Strengthening the pelvic floor muscles with simple exercises is an important yet overlooked aspect of women's health, according to Dr. Sheila A. Dugan, an expert on the topic.

"Some women really never think about these muscles until they have a vaginal birth with an episiotomy that cuts through them or until they start to leak urine when they cough or sneeze as they get older," Dugan told Reuters Health.

"Incontinence is a huge problem for older women, so anything we can do early — get it on women's radar screen before it is a problem — is helpful," added Dugan, who is co-director of the Rush Program for Abdominal and Pelvic Health at Rush University Medical Center in Chicago.

The pelvic floor spans from the pubic bone in the front of the body to the tailbone in the back. "Just like any other muscles, these pelvic floor muscles can get injured, out of shape, weak or painful," Dugan said. "And just like any other injured muscles, it is possible to rehabilitate these muscles to reduce pain and improve strength."

Speaking on the topic of pelvic floor health at the annual American College of Sports Medicine's Health and Fitness Summit in Atlanta last week, Dugan said there are several simple yet effective exercises women can do to strengthen and improve their pelvic floor muscles.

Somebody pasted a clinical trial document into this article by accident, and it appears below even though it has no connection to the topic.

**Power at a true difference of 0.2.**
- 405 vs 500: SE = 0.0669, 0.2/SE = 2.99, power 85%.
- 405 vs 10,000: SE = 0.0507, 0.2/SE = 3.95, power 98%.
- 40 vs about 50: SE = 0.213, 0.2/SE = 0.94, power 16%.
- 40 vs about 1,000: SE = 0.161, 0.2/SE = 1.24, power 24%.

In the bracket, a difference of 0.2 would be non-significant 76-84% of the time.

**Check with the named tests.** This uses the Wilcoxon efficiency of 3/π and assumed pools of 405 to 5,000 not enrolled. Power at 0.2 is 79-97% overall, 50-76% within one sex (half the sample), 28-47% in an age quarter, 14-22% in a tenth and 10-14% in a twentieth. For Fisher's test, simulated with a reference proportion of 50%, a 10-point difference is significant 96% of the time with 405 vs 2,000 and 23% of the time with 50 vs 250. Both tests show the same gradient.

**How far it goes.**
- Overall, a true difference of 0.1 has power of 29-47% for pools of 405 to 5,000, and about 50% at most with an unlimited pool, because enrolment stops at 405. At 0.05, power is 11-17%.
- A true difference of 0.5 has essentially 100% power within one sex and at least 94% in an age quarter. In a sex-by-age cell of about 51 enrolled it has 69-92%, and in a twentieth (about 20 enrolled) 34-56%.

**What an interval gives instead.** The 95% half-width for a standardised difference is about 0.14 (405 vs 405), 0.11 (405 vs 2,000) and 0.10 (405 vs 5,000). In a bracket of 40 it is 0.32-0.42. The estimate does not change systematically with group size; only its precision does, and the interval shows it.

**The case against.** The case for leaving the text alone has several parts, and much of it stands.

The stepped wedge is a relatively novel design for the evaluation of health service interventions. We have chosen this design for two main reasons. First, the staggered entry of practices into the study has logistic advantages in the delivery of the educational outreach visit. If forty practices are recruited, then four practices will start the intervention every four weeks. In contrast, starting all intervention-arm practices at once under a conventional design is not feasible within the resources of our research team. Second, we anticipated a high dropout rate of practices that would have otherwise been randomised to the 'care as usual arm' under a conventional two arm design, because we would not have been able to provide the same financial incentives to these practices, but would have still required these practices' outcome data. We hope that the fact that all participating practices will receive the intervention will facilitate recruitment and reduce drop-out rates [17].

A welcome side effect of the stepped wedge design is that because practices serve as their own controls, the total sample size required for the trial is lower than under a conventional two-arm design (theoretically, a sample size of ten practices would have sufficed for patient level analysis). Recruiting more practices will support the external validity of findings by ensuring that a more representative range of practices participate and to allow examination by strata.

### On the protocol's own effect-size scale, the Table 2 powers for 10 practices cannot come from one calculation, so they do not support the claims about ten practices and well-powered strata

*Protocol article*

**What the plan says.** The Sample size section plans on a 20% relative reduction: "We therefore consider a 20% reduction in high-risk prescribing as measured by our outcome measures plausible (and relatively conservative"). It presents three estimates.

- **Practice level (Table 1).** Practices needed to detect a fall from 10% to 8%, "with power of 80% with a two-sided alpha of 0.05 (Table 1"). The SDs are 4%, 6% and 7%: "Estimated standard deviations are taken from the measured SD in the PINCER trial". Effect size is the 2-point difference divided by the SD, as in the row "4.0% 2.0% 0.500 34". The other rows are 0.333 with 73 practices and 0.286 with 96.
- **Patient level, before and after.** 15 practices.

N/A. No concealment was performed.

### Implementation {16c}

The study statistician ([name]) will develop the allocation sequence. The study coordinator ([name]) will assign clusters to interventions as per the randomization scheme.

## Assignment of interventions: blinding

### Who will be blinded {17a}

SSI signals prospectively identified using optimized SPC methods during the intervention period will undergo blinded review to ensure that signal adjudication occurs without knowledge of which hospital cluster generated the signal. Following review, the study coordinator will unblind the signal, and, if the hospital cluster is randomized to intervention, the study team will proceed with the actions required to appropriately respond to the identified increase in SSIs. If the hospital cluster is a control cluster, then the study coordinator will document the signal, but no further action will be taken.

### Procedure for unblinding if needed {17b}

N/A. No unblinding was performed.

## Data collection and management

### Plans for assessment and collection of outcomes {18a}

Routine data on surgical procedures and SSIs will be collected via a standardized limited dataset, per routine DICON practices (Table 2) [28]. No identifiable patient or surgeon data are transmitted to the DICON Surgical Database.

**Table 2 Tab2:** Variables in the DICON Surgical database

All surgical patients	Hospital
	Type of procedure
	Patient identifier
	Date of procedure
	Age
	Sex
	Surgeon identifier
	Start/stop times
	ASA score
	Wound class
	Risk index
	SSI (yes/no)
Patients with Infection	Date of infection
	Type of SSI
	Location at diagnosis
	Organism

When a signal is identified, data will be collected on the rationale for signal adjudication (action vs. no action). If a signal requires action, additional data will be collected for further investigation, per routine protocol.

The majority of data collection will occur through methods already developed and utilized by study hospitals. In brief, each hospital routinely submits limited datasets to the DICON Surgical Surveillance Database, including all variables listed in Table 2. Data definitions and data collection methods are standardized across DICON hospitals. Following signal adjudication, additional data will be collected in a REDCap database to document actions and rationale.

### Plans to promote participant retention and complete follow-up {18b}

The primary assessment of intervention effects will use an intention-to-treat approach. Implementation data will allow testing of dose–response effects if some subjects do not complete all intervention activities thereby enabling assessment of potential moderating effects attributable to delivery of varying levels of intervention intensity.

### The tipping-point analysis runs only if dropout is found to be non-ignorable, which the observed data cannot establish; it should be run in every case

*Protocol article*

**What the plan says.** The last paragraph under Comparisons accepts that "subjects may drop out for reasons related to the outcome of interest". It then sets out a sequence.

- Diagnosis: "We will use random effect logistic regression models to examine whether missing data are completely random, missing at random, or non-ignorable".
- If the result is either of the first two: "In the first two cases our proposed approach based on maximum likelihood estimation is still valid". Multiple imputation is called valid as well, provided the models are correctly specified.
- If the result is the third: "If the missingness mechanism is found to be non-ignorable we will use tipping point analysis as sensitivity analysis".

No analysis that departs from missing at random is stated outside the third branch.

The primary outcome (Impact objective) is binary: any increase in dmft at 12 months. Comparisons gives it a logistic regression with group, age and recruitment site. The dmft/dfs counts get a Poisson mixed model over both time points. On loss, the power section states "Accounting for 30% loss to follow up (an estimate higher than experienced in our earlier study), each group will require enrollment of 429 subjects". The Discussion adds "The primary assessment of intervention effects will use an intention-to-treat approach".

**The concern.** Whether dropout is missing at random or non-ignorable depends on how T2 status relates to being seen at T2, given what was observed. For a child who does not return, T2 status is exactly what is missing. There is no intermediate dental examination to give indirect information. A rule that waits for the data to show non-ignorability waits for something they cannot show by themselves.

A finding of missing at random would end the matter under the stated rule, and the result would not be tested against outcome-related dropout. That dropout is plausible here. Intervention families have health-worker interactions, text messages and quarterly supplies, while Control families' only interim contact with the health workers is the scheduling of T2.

She suggests women practice deep breathing, with the feeling of letting the pelvic floor muscles "drop away" from the body. Spend at least 5 minutes breathing this way during the day, especially when feeling stressed or tense.

Another suggestion of Dugan's: Lie on your back and lift the pelvic muscles in and up for a count of five, then slowly lower for a count of five. Repeat several times a day if possible. This lifting and squeezing action is similar to the action taken when stopping urine mid-stream. However, Dugan does not recommend this technique while urinating. Women who have recently given birth will especially gain benefits from these exercises, Dugan said.

"During childbirth, the pelvic floor muscles stretch from teacup-sized to the size of an infant's head. This stretching and tearing requires healing and regain of function," Dugan noted in a written statement from the meeting.

Dugan is doing her best to increase awareness of this aspect of women's health.

"It would be great," she added, "for all women to think about their pelvic health before they have a problem," but if symptoms do develop, they should know "there is an evaluation and treatment program for them."